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Apple engineering mistake exposes clear-text passwords for Lion

Apple engineering mistake exposes clear-text passwords for Lion

An attacker could potentially decrypt information secured with an older version of FileVault, Apple's encryption technology

Apple's latest update to OS X contains a dangerous programming error that reveals the passwords for material stored in the first version of FileVault, the company's encryption technology, a software consultant said.

David I. Emery wrote on Cryptome that a debugging switch inadvertently left on in the current release of Lion, version 10.7.3, records in clear text the password needed to open the folder encrypted by the older version of FileVault.

Users who are vulnerable are those who upgraded to Lion but are using the older version of FileVault. The debug switch will record the Lion passwords for anyone who has logged in since the upgrade to version 10.7.3, released in early February.

"This is what the secure FileVault partition was supposed to protect against after all," Emery said in an interview.

Apple has two versions of FileVault. The first version allowed a user to encrypt the contents of the home folder using the Advanced Encryption Standard (AES) with 128-bit keys. An upgraded product, FileVault 2, which shipped with OS X Lion, encrypts the entire content of the hard drive.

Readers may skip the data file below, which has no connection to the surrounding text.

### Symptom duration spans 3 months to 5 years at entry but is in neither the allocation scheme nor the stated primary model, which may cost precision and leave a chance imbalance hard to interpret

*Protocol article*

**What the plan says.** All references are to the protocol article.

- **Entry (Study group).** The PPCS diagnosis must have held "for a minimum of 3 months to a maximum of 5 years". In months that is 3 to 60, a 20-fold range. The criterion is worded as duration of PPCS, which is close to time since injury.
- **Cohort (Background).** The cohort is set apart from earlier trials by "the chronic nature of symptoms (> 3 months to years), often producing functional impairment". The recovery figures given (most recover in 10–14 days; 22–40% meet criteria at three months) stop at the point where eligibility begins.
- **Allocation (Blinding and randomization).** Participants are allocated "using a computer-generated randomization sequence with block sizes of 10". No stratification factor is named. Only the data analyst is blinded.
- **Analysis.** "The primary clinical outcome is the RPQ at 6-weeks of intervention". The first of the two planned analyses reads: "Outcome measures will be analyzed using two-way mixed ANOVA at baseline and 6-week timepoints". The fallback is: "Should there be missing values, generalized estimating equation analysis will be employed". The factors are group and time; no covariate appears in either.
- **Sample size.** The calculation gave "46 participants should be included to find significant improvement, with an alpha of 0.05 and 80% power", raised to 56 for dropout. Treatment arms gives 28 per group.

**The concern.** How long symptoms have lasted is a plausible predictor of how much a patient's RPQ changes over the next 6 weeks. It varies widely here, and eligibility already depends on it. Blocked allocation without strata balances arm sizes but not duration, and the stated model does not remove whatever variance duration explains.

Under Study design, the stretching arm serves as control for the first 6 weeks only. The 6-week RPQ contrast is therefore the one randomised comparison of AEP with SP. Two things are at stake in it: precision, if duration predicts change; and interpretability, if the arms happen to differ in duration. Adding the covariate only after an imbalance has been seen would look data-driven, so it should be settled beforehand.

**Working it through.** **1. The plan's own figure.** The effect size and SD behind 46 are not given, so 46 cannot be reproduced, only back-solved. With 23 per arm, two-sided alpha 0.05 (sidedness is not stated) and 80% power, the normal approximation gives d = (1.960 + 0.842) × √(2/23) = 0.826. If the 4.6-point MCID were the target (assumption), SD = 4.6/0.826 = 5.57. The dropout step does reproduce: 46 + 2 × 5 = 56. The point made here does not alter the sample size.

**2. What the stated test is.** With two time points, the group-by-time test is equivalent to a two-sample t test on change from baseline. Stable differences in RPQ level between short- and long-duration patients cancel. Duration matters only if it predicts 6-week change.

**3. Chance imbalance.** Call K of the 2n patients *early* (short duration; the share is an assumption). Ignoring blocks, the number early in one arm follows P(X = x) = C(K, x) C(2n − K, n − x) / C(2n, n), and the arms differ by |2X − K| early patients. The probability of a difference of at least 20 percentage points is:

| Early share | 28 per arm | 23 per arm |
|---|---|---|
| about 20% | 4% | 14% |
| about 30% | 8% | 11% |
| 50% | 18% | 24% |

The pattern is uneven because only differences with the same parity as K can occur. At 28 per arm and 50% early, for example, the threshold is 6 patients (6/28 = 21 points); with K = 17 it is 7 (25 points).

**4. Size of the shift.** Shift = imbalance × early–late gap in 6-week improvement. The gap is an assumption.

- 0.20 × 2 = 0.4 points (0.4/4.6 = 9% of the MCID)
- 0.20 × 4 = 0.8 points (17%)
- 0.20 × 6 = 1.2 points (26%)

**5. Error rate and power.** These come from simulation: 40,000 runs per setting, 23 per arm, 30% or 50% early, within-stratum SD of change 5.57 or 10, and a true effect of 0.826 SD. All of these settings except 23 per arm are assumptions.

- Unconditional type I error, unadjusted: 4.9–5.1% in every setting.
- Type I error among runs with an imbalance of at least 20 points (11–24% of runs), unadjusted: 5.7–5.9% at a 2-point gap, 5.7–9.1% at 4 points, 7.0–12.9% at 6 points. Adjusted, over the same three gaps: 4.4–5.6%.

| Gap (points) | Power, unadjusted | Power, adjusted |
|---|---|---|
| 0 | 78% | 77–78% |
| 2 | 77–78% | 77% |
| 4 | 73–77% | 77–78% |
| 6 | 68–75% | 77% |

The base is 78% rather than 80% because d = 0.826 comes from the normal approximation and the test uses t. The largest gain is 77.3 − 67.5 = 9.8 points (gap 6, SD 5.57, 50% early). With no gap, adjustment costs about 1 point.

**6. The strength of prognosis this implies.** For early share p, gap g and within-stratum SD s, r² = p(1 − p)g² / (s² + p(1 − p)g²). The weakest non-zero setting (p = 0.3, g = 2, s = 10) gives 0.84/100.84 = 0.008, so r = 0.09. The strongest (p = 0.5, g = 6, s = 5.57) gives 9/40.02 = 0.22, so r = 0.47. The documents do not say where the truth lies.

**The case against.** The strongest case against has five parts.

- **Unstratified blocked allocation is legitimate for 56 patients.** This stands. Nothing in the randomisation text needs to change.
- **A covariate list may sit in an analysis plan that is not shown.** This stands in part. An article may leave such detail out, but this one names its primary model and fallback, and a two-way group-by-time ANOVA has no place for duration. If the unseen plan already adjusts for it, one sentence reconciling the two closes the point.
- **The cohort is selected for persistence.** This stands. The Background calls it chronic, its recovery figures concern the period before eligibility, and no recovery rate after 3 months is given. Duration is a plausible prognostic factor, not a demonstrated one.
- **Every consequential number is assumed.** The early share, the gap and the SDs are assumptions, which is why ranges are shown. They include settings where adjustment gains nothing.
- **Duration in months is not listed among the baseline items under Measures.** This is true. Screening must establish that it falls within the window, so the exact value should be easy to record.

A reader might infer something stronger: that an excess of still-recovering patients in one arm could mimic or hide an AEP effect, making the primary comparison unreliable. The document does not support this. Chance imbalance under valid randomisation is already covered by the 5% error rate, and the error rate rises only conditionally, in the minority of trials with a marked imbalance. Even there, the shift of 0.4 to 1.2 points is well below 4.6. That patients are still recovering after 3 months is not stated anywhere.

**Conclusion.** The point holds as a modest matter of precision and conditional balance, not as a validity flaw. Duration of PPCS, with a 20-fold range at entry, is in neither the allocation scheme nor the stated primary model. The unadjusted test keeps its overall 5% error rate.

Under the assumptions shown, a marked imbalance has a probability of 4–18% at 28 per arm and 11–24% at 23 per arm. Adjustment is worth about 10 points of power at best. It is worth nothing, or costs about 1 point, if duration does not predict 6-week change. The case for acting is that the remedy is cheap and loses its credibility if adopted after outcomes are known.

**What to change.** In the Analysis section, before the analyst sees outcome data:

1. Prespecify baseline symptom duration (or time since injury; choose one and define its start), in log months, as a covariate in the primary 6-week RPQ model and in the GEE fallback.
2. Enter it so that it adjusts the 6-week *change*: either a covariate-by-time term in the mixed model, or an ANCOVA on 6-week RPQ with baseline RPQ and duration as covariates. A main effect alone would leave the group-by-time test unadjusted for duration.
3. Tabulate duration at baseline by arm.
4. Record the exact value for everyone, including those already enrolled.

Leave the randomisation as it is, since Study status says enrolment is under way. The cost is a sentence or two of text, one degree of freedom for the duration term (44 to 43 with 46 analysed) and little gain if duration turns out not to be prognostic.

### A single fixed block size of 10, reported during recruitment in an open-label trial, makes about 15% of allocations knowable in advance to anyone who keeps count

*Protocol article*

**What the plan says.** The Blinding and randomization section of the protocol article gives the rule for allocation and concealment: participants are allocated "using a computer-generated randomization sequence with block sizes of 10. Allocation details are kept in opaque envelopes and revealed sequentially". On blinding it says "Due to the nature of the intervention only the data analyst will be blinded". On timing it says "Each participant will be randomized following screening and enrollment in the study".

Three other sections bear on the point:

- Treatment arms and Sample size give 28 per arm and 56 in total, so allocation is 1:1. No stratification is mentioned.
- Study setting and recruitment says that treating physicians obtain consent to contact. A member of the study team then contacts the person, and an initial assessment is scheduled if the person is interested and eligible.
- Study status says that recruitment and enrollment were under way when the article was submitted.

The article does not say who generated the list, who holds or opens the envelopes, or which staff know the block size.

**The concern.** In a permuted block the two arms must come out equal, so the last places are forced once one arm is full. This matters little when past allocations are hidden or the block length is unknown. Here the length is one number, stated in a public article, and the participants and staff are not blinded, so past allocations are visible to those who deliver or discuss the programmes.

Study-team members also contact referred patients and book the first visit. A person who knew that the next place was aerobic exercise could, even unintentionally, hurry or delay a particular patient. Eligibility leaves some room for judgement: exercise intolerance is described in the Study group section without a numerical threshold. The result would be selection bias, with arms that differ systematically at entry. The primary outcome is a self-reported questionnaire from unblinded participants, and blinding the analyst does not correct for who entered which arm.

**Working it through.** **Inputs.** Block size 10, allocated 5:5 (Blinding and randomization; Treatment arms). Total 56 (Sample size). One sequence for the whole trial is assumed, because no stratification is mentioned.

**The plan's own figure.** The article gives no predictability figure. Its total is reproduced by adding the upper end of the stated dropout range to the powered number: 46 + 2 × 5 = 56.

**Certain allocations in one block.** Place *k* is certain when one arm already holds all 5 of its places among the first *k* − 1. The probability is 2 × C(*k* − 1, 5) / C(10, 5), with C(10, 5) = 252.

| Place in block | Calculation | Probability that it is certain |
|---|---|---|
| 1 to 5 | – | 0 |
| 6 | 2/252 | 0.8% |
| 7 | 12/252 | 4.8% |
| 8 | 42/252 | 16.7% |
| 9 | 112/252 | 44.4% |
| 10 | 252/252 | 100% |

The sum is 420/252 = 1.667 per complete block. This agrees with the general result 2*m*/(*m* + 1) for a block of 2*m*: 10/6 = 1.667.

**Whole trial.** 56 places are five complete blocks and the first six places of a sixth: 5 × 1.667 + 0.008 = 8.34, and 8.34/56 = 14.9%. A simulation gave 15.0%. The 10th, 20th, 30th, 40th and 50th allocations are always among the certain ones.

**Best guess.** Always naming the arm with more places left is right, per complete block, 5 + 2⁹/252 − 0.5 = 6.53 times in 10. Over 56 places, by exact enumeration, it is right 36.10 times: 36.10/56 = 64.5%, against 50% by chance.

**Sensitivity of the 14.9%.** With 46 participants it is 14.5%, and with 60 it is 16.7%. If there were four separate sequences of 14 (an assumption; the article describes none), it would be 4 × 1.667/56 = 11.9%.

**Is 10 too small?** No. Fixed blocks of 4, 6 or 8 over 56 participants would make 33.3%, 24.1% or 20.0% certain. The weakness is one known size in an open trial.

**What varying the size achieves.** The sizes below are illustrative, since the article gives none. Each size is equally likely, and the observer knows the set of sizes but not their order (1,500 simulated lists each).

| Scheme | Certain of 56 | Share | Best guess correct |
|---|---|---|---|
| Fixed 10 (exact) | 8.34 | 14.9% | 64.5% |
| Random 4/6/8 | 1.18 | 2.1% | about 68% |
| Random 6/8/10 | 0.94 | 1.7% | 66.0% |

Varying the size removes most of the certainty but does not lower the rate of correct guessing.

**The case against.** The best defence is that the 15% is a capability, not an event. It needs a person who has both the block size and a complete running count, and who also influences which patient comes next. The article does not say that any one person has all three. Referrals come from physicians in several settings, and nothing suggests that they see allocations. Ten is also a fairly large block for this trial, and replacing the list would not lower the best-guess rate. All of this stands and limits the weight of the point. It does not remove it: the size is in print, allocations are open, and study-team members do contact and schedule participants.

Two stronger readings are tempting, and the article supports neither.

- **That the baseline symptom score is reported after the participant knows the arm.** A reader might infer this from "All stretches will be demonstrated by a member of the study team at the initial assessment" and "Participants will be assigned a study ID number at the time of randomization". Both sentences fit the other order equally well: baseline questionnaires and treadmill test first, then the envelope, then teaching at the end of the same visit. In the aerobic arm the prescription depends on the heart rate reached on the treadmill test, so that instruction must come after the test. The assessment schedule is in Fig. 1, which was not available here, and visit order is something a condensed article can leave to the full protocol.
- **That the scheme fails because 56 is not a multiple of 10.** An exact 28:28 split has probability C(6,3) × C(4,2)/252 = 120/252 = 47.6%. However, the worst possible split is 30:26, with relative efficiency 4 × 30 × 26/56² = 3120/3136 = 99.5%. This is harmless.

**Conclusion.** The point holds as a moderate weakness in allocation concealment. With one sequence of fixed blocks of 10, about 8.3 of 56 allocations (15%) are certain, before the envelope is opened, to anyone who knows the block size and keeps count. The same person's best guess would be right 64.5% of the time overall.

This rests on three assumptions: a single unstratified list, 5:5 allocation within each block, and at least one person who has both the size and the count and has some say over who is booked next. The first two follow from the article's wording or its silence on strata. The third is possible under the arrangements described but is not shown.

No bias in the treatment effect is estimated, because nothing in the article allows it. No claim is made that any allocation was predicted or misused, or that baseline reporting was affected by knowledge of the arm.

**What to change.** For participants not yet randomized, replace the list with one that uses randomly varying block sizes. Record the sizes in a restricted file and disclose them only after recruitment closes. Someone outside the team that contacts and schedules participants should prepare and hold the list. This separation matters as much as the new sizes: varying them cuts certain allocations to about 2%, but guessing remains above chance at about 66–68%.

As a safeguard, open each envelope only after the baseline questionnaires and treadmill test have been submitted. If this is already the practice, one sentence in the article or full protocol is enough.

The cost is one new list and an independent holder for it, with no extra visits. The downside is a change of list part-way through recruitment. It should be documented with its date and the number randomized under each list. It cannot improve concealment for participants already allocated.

When someone upgrades to Lion but still uses the first version of FileVault, the encrypted home folder is migrated, which is now vulnerable with this security issue. Emery wrote that the password is accessible to anyone with root or administrator access, he wrote. But what is worse is that passwords can also be read another way.

Emery described that passwords can also be read by "booting the machine into FireWire disk mode and reading it by opening the drive as a disk or by booting the new-with-Lion recovery partition and using the available superuser shell to mount the main file system partition and read the file."

"This would allow someone to break into encrypted partitions on machines they did not have any idea of any login passwords for," he wrote.

There are a couple ways to mitigate the problem. Emery wrote that the FireWire disk and recovery partition attack can be headed off by using FileVault 2. An attacker would have to know at least one password before a file could be accessed on the main partition of the disk, he wrote.

Also, a firmware password could be set that would be needed in order to boot the recovery partition, external media or even enter the FireWire disk mode. Emery cautioned though that Apple "Genius Bar" employees know a standard technique to turn it off.

The issue highlights the fragility of technology, Emery said. "A mistake like this exposes more or less the keys to the kingdom to someone with literally no access to a supposedly secured area on a machine, and maybe nothing more than chance physical access to a target's laptop for a few unguarded minutes," he said.

The bug has probably been around since the release of 10.7.3, Emery wrote. Emery said he wasn't the first to find the problem, and that other people discovered it several weeks before he did and reported it to Apple.

"One wonders why such a debug switch exists in shipped production code," Emery wrote. "Clearly it could be invoked covertly in specific situations. This seems to be an example of someone turning it on for the entire release by accident."

Apple did not have an immediate comment.

Send news tips and comments to jeremy_kirk@idg.com

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